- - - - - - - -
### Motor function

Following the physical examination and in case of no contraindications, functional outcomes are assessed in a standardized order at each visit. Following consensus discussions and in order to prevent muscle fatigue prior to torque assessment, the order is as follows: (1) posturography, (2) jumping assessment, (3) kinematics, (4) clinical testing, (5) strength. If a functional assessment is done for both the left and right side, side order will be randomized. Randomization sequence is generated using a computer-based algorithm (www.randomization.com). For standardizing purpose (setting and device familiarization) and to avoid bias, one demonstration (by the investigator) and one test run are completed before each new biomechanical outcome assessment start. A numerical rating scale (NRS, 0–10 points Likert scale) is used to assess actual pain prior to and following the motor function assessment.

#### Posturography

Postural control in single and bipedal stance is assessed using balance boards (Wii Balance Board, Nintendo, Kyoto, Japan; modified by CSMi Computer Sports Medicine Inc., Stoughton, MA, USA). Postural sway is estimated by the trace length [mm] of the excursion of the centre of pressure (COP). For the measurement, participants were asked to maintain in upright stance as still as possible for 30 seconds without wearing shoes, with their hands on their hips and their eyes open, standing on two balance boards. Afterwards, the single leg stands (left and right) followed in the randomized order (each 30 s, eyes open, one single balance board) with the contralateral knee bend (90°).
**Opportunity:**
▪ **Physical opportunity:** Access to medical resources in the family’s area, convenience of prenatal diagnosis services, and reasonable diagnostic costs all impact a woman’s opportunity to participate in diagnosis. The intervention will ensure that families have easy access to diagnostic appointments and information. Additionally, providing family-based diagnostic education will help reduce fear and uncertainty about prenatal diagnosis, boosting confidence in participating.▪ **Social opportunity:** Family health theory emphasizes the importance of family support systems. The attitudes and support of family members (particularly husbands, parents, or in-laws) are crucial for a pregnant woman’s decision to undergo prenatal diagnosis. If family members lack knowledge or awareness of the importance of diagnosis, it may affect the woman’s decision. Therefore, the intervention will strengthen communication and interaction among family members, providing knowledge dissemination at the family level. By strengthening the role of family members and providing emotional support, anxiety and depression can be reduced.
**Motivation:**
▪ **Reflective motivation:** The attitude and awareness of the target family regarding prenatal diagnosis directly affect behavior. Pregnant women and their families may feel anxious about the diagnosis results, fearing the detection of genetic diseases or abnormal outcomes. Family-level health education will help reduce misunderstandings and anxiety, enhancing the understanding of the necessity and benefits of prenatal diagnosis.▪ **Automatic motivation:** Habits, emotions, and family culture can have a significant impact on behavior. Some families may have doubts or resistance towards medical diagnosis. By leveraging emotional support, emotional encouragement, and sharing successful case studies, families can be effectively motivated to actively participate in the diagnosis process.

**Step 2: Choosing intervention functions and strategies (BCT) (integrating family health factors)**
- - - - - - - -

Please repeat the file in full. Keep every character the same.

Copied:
### Motor function

Following the physical examination and in case of no contraindications, functional outcomes are assessed in a standardized order at each visit. Following consensus discussions and in order to prevent muscle fatigue prior to torque assessment, the order is as follows: (1) posturography, (2) jumping assessment, (3) kinematics, (4) clinical testing, (5) strength. If a functional assessment is done for both the left and right side, side order will be randomized. Randomization sequence is generated using a computer-based algorithm (www.randomization.com). For standardizing purpose (setting and device familiarization) and to avoid bias, one demonstration (by the investigator) and one test run are completed before each new biomechanical outcome assessment start. A numerical rating scale (NRS, 0–10 points Likert scale) is used to assess actual pain prior to and following the motor function assessment.

#### Posturography

Postural control in single and bipedal stance is assessed using balance boards (Wii Balance Board, Nintendo, Kyoto, Japan; modified by CSMi Computer Sports Medicine Inc., Stoughton, MA, USA). Postural sway is estimated by the trace length [mm] of the excursion of the centre of pressure (COP). For the measurement, participants were asked to maintain in upright stance as still as possible for 30 seconds without wearing shoes, with their hands on their hips and their eyes open, standing on two balance boards. Afterwards, the single leg stands (left and right) followed in the randomized order (each 30 s, eyes open, one single balance board) with the contralateral knee bend (90°).
**Opportunity:**
▪ **Physical opportunity:** Access to medical resources in the family’s area, convenience of prenatal diagnosis services, and reasonable diagnostic costs all impact a woman’s opportunity to participate in diagnosis. The intervention will ensure that families have easy access to diagnostic appointments and information. Additionally, providing family-based diagnostic education will help reduce fear and uncertainty about prenatal diagnosis, boosting confidence in participating.▪ **Social opportunity:** Family health theory emphasizes the importance of family support systems. The attitudes and support of family members (particularly husbands, parents, or in-laws) are crucial for a pregnant woman’s decision to undergo prenatal diagnosis. If family members lack knowledge or awareness of the importance of diagnosis, it may affect the woman’s decision. Therefore, the intervention will strengthen communication and interaction among family members, providing knowledge dissemination at the family level. By strengthening the role of family members and providing emotional support, anxiety and depression can be reduced.
**Motivation:**
▪ **Reflective motivation:** The attitude and awareness of the target family regarding prenatal diagnosis directly affect behavior. Pregnant women and their families may feel anxious about the diagnosis results, fearing the detection of genetic diseases or abnormal outcomes. Family-level health education will help reduce misunderstandings and anxiety, enhancing the understanding of the necessity and benefits of prenatal diagnosis.▪ **Automatic motivation:** Habits, emotions, and family culture can have a significant impact on behavior. Some families may have doubts or resistance towards medical diagnosis. By leveraging emotional support, emotional encouragement, and sharing successful case studies, families can be effectively motivated to actively participate in the diagnosis process.

**Step 2: Choosing intervention functions and strategies (BCT) (integrating family health factors)**